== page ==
Thoughts on Stupid Ostriches, Rubber Fences, and Winning More

3 min. read
June 7, 2024

At Craft + Commerce in 2024, one of the speakers, Jen Olmstead, mentioned that she grew up on a 250-acre ostrich ranch in Texas. You read that correctly. Perhaps you’ve never thought much about ostriches, the heaviest and largest birds on earth, so here are three facts to set up a point I want to make about rubber fences:

  • They can run up to 43 mph (69 kph) and maintain a speed of 30-37 mph (48-60 kph).
  • They can be 10 feet tall and weigh up to 320 lbs (145 kg).
  • Their brains are the size of a walnut.

Being big and fast—and with very large eyes, to boot—helps when you’re scanning the vast savannahs of sub-Saharan Africa for threats. But being big, fast, and stupid doesn’t help when you live in Texas, when the threat is a stationary fence, and when you run into it fast enough to accidentally kill yourself.

Olmstead’s father had to install rubber fences to keep from losing $2,000 every time an ostrich self-destructed.

It’s quite an image: a black feathered American football going faster than a ski boat bouncing off a tire.

Now, we can poke fun at stupid ostriches, but most animals struggle when you take them out of their native environment. Strengths become weaknesses. We must make all sorts of accommodations to protect them from themselves.

What are your rubber fences?

You have strengths and propensities that will enable you to thrive in one environment and wreck you in a different one.

We hear all the time that we need to adapt, but we typically think about adaptation in terms of macro-level trends and issues. Adapt to COVID. Adapt to AI. Adapt to more competition in the freelance and consulting market.

One click down, we think about adaptation as situational flexibility. Spend less money when you earn less money. Roll with the punches when your flight gets delayed. Agree to reschedule a call.

Neither the macro or situational is what I’m getting at here. There’s a third type of adaptation which involves putting specific measures into place to help you avoid repeating mistakes.

For years, tax season guaranteed a punch to the gut. I’d hear from a CPA that I hadn’t made big enough quarterly payments (again) and that I still owed some sickening amount of money I didn’t have (again).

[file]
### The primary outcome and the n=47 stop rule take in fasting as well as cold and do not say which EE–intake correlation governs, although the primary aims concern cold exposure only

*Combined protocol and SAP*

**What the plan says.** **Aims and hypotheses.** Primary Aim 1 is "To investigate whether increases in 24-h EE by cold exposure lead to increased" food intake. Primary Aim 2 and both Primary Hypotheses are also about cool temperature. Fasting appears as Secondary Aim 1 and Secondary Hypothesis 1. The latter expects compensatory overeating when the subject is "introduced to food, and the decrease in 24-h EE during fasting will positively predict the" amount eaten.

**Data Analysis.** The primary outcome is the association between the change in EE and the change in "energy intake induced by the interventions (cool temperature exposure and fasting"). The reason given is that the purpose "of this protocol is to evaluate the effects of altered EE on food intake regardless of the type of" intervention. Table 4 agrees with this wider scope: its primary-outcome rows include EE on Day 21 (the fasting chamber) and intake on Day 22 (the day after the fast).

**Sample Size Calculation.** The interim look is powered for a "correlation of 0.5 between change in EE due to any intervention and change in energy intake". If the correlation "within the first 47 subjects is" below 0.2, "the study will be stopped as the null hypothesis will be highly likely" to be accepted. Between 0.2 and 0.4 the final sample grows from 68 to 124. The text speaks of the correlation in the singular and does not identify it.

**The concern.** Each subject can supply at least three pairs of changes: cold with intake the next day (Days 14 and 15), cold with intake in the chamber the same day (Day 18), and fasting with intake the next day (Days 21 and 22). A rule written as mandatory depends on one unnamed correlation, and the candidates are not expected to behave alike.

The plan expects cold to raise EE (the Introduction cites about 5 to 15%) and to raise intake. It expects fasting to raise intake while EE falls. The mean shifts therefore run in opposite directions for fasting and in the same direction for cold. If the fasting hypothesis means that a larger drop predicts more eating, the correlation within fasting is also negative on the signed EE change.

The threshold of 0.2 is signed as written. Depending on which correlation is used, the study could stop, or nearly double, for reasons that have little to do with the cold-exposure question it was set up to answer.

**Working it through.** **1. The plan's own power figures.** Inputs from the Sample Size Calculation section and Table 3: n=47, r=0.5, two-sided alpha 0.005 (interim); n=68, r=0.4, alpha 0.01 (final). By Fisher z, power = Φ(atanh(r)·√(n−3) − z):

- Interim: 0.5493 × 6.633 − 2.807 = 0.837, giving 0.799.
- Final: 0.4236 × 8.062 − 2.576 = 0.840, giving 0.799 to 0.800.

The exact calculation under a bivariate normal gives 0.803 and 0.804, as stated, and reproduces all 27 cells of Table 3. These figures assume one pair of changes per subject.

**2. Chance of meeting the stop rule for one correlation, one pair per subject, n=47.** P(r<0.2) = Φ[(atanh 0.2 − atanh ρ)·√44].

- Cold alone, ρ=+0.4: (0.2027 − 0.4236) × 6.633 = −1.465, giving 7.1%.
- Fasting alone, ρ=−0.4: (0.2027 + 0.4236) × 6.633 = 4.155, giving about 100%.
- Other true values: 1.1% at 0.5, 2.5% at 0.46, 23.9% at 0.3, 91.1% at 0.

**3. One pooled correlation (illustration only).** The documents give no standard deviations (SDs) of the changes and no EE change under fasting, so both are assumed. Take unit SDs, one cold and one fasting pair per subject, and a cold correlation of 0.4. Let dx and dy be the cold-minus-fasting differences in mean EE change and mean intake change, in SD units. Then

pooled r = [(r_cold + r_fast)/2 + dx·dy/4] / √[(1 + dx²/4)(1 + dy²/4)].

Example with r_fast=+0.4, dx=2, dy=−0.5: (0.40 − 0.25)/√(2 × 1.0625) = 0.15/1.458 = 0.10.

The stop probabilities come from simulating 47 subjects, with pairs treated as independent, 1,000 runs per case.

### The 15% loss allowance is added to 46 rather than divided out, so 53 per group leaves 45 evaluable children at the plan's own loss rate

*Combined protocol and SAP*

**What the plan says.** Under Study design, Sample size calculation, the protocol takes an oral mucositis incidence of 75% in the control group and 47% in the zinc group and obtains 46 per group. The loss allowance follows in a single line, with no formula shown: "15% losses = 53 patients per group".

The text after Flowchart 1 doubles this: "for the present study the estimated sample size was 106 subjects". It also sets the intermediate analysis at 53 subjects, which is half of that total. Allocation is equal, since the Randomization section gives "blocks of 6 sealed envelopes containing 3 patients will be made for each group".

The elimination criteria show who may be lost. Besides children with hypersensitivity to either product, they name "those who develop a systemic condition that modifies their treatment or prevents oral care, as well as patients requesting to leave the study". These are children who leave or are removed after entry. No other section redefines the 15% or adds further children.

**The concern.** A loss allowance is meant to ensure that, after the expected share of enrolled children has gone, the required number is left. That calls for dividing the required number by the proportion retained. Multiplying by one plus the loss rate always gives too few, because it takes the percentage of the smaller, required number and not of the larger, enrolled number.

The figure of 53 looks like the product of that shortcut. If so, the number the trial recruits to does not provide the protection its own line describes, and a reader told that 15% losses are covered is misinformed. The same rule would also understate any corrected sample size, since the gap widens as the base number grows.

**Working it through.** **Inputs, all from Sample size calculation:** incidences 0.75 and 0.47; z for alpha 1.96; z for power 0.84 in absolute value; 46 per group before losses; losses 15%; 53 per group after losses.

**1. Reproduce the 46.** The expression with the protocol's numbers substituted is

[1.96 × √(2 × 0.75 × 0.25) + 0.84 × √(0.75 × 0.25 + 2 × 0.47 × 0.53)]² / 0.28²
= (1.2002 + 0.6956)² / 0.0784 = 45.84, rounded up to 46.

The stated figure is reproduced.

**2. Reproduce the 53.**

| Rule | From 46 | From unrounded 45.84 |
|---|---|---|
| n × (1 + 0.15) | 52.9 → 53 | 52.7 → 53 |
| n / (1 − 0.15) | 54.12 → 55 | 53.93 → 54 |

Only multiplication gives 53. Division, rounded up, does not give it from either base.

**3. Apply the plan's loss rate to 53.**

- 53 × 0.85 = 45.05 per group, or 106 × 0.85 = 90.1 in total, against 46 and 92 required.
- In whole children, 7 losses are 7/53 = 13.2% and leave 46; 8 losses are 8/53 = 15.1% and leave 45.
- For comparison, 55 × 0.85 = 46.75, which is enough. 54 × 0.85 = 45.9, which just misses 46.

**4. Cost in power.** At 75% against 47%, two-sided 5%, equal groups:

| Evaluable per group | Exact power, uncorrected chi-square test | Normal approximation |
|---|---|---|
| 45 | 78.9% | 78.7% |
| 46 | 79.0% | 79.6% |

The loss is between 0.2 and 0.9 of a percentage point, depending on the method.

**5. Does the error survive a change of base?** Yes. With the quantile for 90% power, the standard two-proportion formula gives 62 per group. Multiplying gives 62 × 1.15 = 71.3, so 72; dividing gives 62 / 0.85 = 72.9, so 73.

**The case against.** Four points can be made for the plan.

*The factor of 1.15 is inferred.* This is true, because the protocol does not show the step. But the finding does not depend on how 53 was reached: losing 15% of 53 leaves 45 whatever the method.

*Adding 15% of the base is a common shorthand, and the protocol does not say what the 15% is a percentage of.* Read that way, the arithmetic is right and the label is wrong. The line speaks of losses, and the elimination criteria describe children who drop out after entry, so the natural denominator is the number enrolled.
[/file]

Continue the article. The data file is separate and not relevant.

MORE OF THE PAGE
Then, I read Michael Michalowicz’s book Profit First and learn a simple solution: Take 20% (or whatever) out of every single deposit and move it to a different account where you won’t see it or be tempted to spend it.

The rubber fence for my blind entrepreneurial optimism was that simple practice. Every year that I took the Profit First approach I got a tax refund.

By asking certain questions, you can pinpoint blind spots, avoidable mistakes, and walnut-brain lapses in judgment:

  • Which of your strengths and tendencies can hurt you as soon as help you?
  • What are the worst business decisions you’ve made recently?
  • What mistakes do you make when you’re at your worst?
  • What about your work has been least satisfying?

Notice the patterns. Install rubber fences, some cycle-breaking intervention, some solution that’s obvious in hindsight.

You position yourself to win more if you stop making the same predictable mistakes.

When you’re ready, here are ways I can help you:

  1. Free Money. A pricing and money mindset guide for freelance creatives. If you’re unsure about your freelance pricing, this is the book for you.
  2. Morning Marketing Habit. This course will help you build an “always be marketing” practice, become less dependent on referrals, and proactively build the business you want with the clients you want. My own morning marketing habit has enabled me to consistently make  6 figures as a freelancer.
  3. Custom Business Roadmap. Gain clarity, confidence, and momentum in your freelance or consulting business.
  4. Business Redesign. Raise your effective hourly rate, delegate with confidence, and free up 40 hours a month.
  5. Clarity Session. It’s hard to read the label when you’re inside the bottle. I've done well over 100 of these 1:1 sessions with founders, solopreneurs, and freelancers who wanted guidance, a second opinion, or help creating a plan.

This post may contain affiliate links. Please read my disclosure for more info

Austin L Church portrait photo.

About the Author,
Austin L. Church

Austin L. Church is a writer, brand consultant, and freelance coach. He started freelancing in 2009 after finishing his M.A. in Literature and getting laid off from a marketing agency. Freelancing led to mobile apps (Bright Newt), a tech startup (, a children's book (Grabbling), and a branding studio (Balernum). Austin loves teaching freelancers and consultants how to stack up specific advantages for more income, free time, and fun. He and his wife live with their three children in Knoxville, Tennessee.


The only weekly freelancing email you don't want to miss...